Runtime Carving

Poseidon was originally created to be an editor-time tool for designers to be able to quickly create levels and be able to modify them dynamically. Due to significant requests, we have rewritten our core algorithm to support runtime support but are working on improving how this works for the future.

In the Editor, we do a lot of detection to know if any carver needs to be recomputed (the object was moved, the underlying mesh was changed, some settings on the object changed, etc.), but at runtime we do not yet want to be in control of managing when objects should change. At this point in the process, since we have exposed that logic to you, you are responsible for deciding when Poseidons should carve – we just handle the carve operation.

We are planning on eventually switching our system to the Unity Job System, but currently Poseidon is a Frame Divided operation. We are crunching tons of numbers and comparing numerous triangles, but we only do a certain number of operations per frame until we’ve hit our time budget. So in V1 of our Runtime Support, we’re running on the Main Unity Thread, but are running on a budget that you decide.

Creating Runtime Carves

The key to working in the runtime is being able to understand the PoseidonOperation object. It represents the current state of a long-running operation that may take a while. You are responsible for telling it when it will run, and it will tell you when it is done carving.

The basic gist of it is:

  1. You find which Poseidons you would like to carve.
  2. You call PoseidonRuntime.GetCarveOperation to get an operation
  3. You then run the operation every frame until it is finished.
  4. You stop running the operation when it tells you it is done.

Getting a Runtime Carve Operation

PoseidonRuntime.GetCarveOperation(IEnumerable<PoseidonBase> allPoseidons,
	CarveParameters parameters) => PoseidonOperation

GetCarveOperation is the main function you need to call in order to generate a PoseidonOperation which will contain all the data for the carve. You’re then responsible for calling PoseidonOperation.RunFrame(), which will run one frame tick of the carve operation for however long was set up in the CarveParameters.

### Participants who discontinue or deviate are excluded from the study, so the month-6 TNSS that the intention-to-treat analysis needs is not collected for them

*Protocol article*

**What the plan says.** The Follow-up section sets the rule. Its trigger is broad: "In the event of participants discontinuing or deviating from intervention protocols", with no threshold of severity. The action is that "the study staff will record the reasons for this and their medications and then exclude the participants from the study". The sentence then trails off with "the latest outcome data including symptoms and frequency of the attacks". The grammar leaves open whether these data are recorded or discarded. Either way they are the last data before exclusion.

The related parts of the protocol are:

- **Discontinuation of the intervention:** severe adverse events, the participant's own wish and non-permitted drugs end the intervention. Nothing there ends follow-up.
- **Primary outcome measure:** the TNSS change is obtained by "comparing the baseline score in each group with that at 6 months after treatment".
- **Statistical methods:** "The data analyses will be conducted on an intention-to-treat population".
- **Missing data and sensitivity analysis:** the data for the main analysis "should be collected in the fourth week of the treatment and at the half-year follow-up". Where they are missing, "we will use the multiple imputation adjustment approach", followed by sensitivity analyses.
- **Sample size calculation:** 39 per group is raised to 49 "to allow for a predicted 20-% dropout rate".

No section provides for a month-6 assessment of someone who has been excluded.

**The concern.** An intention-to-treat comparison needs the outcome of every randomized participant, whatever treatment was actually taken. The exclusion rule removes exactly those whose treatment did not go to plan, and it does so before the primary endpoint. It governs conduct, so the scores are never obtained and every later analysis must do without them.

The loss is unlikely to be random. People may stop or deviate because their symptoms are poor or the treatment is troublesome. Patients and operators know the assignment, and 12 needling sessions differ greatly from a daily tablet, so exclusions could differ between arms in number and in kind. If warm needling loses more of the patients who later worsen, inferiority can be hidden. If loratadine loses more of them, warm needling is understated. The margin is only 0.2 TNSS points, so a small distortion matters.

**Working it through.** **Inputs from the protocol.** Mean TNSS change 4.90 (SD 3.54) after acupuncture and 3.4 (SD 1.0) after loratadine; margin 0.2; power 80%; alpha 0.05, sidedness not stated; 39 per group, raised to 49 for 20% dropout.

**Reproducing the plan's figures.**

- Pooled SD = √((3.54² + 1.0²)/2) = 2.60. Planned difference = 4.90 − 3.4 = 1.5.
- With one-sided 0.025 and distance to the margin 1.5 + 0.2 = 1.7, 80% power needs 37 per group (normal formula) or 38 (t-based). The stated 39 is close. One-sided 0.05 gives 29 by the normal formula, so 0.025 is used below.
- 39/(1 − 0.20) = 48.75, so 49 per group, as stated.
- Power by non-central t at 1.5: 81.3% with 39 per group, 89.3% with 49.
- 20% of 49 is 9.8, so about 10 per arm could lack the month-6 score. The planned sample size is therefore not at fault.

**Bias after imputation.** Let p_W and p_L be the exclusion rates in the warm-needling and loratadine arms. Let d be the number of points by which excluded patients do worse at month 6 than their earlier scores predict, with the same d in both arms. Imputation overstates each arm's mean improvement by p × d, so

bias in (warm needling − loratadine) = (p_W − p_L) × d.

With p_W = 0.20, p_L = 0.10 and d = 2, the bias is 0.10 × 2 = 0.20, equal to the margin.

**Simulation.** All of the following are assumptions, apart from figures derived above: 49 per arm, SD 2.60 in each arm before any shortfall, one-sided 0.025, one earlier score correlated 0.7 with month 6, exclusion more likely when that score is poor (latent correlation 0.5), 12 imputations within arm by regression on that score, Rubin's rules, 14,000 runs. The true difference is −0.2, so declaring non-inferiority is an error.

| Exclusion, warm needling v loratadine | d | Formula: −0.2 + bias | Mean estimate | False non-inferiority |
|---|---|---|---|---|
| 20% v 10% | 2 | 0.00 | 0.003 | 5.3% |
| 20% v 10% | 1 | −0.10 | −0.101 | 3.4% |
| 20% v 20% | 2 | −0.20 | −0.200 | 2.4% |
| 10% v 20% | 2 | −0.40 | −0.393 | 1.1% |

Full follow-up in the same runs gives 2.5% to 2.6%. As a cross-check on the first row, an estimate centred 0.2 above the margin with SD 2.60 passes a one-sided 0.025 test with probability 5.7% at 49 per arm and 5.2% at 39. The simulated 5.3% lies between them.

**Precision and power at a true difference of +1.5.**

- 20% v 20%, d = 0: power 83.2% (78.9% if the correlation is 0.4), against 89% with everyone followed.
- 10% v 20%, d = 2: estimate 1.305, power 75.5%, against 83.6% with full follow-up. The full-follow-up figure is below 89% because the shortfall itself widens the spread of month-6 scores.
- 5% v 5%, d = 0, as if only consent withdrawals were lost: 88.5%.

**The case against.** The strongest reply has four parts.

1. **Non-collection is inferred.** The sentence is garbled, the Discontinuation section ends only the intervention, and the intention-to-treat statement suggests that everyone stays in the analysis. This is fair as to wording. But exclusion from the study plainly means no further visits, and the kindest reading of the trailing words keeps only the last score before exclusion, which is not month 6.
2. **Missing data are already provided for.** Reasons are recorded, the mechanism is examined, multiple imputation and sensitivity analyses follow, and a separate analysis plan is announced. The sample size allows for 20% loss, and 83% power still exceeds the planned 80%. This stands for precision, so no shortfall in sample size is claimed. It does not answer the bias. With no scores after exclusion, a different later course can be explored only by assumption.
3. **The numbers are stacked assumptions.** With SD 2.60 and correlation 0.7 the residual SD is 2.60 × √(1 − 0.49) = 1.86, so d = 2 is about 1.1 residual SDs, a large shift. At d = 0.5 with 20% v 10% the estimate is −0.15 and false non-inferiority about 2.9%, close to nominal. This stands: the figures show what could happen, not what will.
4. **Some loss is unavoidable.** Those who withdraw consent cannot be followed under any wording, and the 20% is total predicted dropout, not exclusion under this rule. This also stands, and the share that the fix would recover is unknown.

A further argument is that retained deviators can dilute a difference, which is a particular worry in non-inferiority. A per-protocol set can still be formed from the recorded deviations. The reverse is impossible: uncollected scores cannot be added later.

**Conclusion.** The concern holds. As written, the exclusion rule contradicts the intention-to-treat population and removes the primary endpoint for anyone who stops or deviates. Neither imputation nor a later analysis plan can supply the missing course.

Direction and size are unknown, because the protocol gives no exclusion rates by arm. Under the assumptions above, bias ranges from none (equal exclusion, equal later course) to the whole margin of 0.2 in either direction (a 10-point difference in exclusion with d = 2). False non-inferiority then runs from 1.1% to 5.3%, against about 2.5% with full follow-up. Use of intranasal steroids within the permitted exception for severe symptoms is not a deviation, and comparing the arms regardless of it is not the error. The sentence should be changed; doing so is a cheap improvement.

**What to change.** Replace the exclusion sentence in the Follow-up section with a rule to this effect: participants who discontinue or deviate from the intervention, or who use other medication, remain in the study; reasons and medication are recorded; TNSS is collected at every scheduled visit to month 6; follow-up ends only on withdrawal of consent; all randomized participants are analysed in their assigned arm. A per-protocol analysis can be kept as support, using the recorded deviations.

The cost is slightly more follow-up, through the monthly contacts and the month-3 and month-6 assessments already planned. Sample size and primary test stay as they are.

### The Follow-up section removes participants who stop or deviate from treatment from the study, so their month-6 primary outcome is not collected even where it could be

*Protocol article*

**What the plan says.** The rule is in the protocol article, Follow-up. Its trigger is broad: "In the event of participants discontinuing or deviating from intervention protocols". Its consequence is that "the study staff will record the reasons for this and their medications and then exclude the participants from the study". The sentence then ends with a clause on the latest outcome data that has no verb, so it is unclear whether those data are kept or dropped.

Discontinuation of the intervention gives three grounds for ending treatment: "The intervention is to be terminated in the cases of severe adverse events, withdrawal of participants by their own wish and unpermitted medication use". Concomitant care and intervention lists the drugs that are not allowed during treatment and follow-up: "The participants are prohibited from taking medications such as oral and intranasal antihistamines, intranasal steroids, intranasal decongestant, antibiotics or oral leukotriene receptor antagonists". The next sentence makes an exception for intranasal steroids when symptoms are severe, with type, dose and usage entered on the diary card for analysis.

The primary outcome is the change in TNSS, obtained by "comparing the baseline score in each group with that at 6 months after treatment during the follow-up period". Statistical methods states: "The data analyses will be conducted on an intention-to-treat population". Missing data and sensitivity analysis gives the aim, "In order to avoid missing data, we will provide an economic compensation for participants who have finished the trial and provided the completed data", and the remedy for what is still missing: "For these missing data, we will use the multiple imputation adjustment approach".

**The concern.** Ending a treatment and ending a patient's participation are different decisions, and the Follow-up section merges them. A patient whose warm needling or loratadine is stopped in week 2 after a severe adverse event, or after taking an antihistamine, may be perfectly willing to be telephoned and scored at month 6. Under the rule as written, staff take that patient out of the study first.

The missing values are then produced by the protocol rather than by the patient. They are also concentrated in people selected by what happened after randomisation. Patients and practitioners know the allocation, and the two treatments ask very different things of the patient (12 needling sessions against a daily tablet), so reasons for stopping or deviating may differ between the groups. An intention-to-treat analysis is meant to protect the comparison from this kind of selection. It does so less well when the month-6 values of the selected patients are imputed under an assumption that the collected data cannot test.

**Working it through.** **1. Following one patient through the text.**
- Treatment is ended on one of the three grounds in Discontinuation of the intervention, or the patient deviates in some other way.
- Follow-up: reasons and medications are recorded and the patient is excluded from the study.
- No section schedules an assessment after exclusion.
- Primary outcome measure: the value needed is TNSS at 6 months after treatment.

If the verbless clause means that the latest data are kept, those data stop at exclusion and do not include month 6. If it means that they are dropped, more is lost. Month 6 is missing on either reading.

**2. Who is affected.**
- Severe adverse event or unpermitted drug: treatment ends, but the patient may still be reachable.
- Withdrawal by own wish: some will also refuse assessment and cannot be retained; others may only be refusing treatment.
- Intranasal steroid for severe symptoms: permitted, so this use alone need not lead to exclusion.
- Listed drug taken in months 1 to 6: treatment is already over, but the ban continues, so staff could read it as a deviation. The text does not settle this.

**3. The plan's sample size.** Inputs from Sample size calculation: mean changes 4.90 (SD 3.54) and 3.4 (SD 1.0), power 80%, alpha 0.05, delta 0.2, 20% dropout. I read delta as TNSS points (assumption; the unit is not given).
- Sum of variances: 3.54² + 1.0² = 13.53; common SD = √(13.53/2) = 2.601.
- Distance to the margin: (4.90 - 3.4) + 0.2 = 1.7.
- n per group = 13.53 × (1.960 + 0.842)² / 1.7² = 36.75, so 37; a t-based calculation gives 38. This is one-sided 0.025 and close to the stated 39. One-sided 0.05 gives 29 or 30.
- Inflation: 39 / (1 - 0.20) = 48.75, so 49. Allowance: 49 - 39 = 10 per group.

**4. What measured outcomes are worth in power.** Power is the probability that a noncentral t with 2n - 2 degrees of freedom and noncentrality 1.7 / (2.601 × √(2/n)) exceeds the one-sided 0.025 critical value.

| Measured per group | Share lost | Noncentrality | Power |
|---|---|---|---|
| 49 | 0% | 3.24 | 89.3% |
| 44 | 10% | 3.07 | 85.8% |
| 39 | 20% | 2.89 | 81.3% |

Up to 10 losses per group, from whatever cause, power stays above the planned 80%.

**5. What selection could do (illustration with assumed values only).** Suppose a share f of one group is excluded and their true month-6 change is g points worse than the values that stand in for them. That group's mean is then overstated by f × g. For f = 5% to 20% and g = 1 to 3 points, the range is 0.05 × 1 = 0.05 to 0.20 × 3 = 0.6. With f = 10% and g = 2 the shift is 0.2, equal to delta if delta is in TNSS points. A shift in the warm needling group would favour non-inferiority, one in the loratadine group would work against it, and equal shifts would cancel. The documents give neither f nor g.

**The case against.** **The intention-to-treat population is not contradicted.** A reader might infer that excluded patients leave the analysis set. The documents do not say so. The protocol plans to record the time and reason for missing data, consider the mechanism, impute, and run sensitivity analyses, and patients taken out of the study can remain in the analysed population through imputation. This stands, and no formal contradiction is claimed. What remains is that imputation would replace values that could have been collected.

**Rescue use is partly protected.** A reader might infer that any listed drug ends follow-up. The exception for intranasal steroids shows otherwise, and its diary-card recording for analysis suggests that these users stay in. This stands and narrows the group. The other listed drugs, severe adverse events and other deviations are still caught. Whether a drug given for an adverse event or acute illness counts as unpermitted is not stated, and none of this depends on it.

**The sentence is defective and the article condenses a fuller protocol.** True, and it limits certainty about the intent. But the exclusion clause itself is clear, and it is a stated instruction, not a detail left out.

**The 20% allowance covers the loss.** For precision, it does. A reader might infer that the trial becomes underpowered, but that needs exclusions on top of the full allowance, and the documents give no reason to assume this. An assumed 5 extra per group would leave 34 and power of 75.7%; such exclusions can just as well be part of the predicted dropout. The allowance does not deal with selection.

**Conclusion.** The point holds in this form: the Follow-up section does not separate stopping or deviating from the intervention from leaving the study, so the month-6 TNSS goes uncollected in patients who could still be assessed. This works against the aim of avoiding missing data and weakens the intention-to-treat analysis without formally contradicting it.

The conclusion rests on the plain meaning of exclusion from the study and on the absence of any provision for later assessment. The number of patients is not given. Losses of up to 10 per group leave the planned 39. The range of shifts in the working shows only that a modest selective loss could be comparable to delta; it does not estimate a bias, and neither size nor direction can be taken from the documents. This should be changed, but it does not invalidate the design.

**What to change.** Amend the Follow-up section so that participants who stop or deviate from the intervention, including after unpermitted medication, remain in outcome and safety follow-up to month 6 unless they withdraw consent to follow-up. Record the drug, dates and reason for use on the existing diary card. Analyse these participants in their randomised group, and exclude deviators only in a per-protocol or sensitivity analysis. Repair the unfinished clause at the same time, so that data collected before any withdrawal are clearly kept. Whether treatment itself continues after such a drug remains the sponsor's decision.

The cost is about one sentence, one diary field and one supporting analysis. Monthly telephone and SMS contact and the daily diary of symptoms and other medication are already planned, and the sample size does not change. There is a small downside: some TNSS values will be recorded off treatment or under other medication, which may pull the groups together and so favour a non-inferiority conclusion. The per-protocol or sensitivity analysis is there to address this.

Our goal with creating this function in this way is to not force a specific way of working with the tool. The first parameter is important: allPoseidon means literally ALL Poseidons that you want included. For instance, if you’re adding a new Poseidon to the scene at runtime, you’ll still need to pass in the full list of every poseidon you care about… otherwise, those other Poseidons may not be included in the carve operation.

What if I am only trying to carve a subset of my poseidons? Should I pass in only a subset of my poseidons to allPoseidons? Let’s say that you have a scene with 100 Poseidon objects and you’re trying to only carve 3 of them together and you don’t care about 100 other carvers in your scene. The correct approach here would be to use the Filter parameter below, and to still pass all 100 objects into allPoseidons. TECHNICALLY…, however, allPoseidons can contain only the 3 poseidons you care about… which will mean that your carve will be much faster… but be forewarned, that in those cases, your Poseidons are basically isolated in their own world and will only intersect among themselves. Using the Filter parameter below is a much better way of reducing the size of your carves.

void SomeMethodToKickOffTheCarve() 
    var operation = PoseidonRuntime.GetCarveOperation(poseidons, new CarveParameters
        FrameTime = 30, // We give each frame 30ms to compute itself
        LogResults = true, // Lets log at the end to see how long the operation took

    // Let's save this variable off somewhere and then use it somewhere else.

// Now I have an operation I can use to run stuff on each frame (let's say I save it off):       
void Update() 
    if(operation != null && !operation.Finished)

In the rather crude example above you can clearly see how the operation is being created and then being invoked on an Update loop in Unity. It is imperative that you fine-tune the CarveParameters to your particular carve to get the effect you’re looking for.

Carve Parameters

Instead of creating an API that changes constantly, we’ve decided to boil it down to a parameter class that contains most of the commonly used properties in Poseidon carves. The parameters are as follows:

FrameTime (float)

DEFAULT: float.PositiveInfinity

How much time (in milliseconds) should be devoted to the carve operation? Since these can take a decently long amount of time, we split the operation to only do a particular amount per frame. If you want to run the entire carve operation at once, feel free to leave this blank or pass in float.PositiveInfinity.